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Hoteliers oppose 1.5pc housing levy

The tourism hospitality sector umbrella body the Kenya Association of Hotel Keepers and Caterers (KAHC) has opposed the 1.5 percent housing levy in the controversial Finance Bill 2023 that was passed by parliament on Wednesday.

KAHC chief executive officer Mike Macharia said that the levy will increase the cost of doing business which in return will have to be transferred down to consumers.

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Addressing the media during the KAHC annual symposium in Mombasa, Macharia urged parliament not to do an equivalent match to employers because it will push the cost of operation.

“With the increased NSSF fees and the new NHIF proposed fees, this will be a burden to employers as it will further push the cost of doing business,” said Macharia.

“As businesses we had submitted our views that we wouldn’t want anything that will raise the cost of doing business. We gave our submissions to parliament and the president”.

Macharia said that the proposal to raise VAT on fuel from 8 percent to 16 percent will also have a huge impact on tourism once it is adopted and harmonized.

The new tariffs he said will have direct effects on the cost of transportation which is very key to the tourism sector.

This he said will lead to an increase in facility fees and charges transferred to tourists both local and international.

However, this he said will not be immediate as their tourism calendar runs from January to December as opposed to the government’s which runs from July to June.

“In our submissions, we suggested that if there will be anything affecting the cost of production, it will be deferred to the following year”.

“We, therefore, propose that whatever initiatives come from the budget they will be implemented from January next year so that it gives us time to communicate with our partners and clients,” Macharia said.

Macharia also lauded the government for allocating Sh4.1 billion to the ministry, though he said they were expecting more.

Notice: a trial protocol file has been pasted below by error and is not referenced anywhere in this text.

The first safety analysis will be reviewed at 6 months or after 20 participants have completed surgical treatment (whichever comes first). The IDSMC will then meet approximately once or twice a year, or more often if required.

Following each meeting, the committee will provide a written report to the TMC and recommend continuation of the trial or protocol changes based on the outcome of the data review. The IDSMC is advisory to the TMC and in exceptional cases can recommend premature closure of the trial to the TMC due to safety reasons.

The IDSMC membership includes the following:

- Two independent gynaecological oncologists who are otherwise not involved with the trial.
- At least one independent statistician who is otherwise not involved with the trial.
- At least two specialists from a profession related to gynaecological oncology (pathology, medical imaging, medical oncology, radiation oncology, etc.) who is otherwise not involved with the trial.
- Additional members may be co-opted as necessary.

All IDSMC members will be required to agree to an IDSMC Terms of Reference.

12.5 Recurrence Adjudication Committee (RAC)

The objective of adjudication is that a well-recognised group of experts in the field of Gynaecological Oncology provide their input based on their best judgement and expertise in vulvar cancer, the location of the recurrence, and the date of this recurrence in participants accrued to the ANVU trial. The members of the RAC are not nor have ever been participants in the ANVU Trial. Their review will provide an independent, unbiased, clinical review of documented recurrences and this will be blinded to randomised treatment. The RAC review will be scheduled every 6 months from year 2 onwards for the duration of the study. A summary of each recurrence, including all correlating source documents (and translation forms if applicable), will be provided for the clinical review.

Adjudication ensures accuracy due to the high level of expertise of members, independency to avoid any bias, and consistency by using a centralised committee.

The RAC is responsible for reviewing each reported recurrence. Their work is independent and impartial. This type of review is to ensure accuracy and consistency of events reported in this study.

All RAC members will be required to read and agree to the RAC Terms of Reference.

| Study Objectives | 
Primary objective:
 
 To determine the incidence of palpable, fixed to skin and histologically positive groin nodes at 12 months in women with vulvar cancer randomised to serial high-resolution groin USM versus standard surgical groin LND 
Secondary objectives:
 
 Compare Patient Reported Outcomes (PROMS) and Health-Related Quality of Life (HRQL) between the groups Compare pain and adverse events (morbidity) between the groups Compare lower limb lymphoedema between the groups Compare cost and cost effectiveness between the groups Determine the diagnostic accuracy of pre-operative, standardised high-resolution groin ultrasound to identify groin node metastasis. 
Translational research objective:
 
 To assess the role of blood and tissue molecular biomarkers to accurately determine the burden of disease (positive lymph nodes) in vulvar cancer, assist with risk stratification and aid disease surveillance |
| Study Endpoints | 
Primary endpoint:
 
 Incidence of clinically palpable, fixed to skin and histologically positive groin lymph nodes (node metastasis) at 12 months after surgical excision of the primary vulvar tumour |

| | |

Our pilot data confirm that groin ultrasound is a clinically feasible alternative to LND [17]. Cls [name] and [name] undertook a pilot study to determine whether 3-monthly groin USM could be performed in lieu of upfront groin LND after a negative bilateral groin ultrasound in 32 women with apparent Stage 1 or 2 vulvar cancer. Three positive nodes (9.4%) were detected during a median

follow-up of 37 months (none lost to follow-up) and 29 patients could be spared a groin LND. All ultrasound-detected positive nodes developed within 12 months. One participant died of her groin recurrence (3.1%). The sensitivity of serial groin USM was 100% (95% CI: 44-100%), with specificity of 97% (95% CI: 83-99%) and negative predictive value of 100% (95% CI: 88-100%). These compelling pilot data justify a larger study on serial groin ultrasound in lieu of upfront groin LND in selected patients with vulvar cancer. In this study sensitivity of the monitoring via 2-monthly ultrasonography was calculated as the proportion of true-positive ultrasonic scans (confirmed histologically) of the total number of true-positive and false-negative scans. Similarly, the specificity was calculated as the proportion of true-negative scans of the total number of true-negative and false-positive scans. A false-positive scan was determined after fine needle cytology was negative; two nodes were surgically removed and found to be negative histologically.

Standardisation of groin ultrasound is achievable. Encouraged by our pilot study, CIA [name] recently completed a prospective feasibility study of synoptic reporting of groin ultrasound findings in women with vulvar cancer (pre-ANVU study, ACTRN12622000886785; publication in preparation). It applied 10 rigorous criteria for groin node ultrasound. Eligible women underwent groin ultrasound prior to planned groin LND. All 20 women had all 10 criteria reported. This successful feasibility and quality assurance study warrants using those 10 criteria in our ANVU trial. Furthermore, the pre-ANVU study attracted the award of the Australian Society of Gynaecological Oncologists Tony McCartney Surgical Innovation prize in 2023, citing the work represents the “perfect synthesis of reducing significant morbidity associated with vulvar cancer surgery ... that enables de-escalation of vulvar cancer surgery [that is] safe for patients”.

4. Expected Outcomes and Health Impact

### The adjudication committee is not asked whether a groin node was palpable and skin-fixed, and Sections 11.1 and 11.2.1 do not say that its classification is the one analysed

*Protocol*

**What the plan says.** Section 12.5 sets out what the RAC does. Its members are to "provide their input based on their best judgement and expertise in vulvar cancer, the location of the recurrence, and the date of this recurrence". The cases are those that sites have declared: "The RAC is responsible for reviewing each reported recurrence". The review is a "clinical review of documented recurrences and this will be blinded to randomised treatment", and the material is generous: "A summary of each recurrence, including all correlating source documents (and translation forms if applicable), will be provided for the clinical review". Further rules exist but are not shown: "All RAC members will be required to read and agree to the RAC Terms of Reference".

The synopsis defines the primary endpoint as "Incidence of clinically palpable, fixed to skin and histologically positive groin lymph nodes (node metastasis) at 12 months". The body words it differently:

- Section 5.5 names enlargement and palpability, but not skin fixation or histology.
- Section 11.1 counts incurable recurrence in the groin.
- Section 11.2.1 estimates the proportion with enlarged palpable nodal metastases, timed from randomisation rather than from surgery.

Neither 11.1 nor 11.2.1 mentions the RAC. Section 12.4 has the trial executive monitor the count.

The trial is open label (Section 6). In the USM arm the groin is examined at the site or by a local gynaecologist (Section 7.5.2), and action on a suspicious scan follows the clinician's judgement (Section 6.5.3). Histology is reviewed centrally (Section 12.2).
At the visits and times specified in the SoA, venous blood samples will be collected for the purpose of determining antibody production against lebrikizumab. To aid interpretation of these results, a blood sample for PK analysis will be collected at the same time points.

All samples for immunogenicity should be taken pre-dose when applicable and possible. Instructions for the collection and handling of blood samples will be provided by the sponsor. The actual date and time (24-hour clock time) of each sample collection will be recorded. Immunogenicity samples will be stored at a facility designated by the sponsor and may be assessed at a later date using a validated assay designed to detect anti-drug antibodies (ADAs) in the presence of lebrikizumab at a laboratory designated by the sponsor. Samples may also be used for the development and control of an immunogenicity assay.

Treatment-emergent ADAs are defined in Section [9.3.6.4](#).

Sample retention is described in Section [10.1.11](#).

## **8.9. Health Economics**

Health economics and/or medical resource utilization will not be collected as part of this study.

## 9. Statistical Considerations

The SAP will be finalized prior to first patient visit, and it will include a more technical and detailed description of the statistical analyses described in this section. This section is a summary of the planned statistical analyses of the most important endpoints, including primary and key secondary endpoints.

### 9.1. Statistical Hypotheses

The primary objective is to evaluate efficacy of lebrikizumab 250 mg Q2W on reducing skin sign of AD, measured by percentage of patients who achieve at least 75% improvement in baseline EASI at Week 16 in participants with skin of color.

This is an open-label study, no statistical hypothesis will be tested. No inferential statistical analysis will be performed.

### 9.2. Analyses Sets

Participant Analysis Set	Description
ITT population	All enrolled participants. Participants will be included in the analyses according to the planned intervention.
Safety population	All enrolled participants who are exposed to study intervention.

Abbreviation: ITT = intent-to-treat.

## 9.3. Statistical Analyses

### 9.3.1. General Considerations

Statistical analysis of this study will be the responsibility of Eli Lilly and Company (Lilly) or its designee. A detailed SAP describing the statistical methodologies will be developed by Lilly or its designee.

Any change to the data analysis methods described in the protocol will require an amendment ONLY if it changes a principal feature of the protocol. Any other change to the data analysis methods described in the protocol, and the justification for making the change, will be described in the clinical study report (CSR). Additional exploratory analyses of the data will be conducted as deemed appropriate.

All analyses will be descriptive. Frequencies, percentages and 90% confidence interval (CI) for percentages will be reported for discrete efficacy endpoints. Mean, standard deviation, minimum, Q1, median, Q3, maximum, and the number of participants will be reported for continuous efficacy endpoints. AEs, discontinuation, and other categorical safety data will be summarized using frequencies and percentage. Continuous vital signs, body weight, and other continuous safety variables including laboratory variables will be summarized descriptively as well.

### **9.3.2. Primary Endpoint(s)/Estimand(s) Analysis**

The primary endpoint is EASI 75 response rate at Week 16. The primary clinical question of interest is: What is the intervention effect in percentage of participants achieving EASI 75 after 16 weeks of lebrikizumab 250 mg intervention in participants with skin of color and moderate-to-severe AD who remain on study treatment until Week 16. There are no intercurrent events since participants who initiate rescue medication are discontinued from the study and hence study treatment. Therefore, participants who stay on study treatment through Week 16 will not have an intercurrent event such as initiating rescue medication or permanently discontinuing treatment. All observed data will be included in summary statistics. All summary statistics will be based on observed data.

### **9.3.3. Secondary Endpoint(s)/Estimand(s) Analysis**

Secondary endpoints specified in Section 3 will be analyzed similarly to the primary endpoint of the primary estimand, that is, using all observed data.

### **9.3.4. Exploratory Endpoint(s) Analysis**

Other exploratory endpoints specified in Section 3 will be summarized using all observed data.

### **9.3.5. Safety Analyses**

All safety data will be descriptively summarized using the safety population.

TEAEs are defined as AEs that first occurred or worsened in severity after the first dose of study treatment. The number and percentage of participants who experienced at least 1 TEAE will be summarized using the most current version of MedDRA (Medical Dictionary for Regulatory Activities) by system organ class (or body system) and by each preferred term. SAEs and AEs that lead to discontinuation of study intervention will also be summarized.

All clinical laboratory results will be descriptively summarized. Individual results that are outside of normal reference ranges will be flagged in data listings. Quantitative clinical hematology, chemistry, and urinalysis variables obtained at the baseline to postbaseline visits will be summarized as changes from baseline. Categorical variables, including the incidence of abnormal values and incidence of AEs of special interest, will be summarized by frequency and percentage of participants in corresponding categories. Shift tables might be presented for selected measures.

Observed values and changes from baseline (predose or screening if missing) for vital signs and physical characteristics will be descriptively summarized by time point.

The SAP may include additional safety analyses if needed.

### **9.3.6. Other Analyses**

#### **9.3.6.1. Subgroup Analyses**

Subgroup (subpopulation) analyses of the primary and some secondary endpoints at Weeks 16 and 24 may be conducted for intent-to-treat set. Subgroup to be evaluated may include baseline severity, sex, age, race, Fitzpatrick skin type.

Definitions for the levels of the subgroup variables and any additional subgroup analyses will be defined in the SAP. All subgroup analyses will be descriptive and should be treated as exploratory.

The tourism sector got a boost in the 2023/24 budget after the treasury allocated Sh4.1 billion for the tourism fund and Ksh 2 billion for sector promotion.

This is an increase from the Ksh 3.2 billion allocated for the tourism fund and Sh1.8 billion for tourism promotion in the 2022/23 budget.

While reading the budget estimates at parliament last week, the Cabinet Secretary Treasury Professor Njuguna Ndung’u proposed approval of Ksh 12.5 billion for stimulating sports, culture, recreation, and arts.

“To support tourism sports and culture I propose the parliament to approve Ksh 6.4 billion under the sports arts and social developments 4.1 billion for tourism fund and Ksh 2 billion for tourism promotion,” said Ndungu.

Macharia said that they were happy with the Ksh 2 billion set for KTB to promote tourism in Kenya adding that they will progressively push for more allocation.

The sector he said was in a recovery trajectory coming from the covid-19 pandemic that adversely affected tourism globally.

He said the sector was on the right track though there were a few challenges that needed to be addressed.

“Tourism is a low-hanging fruit for job creation in the country. There are things we can do to create jobs without having to invest heavily like opening international skies for tourists to come in,” he said.

Opening international airs to allow in more international tourists he said will spur the sector.

He also called for the resolution of issues within the visa payment systems for efficiency.

Mombasa County Executive for Tourism, Culture, and Trade Mohammed Osman said that the sector had witnessed an increase in the number of hotels in operation as well as serviced apartments last year.

Industrial data he said shows that the average occupancy rate for serviced apartments had risen to 65.8 percent in 2022 up from 61.5 percent in 2021.

He further called on hotels to embrace the use of technology to reduce costs, increase efficiency and enhance sustainability.

“Technology is transforming the hospitality industry in 2023, it will play an even more significant role”.

“Hotels must embrace new technologies such as mobile apps, artificial intelligence, and virtual reality to enhance the guest experience and improve efficiency,” he said.

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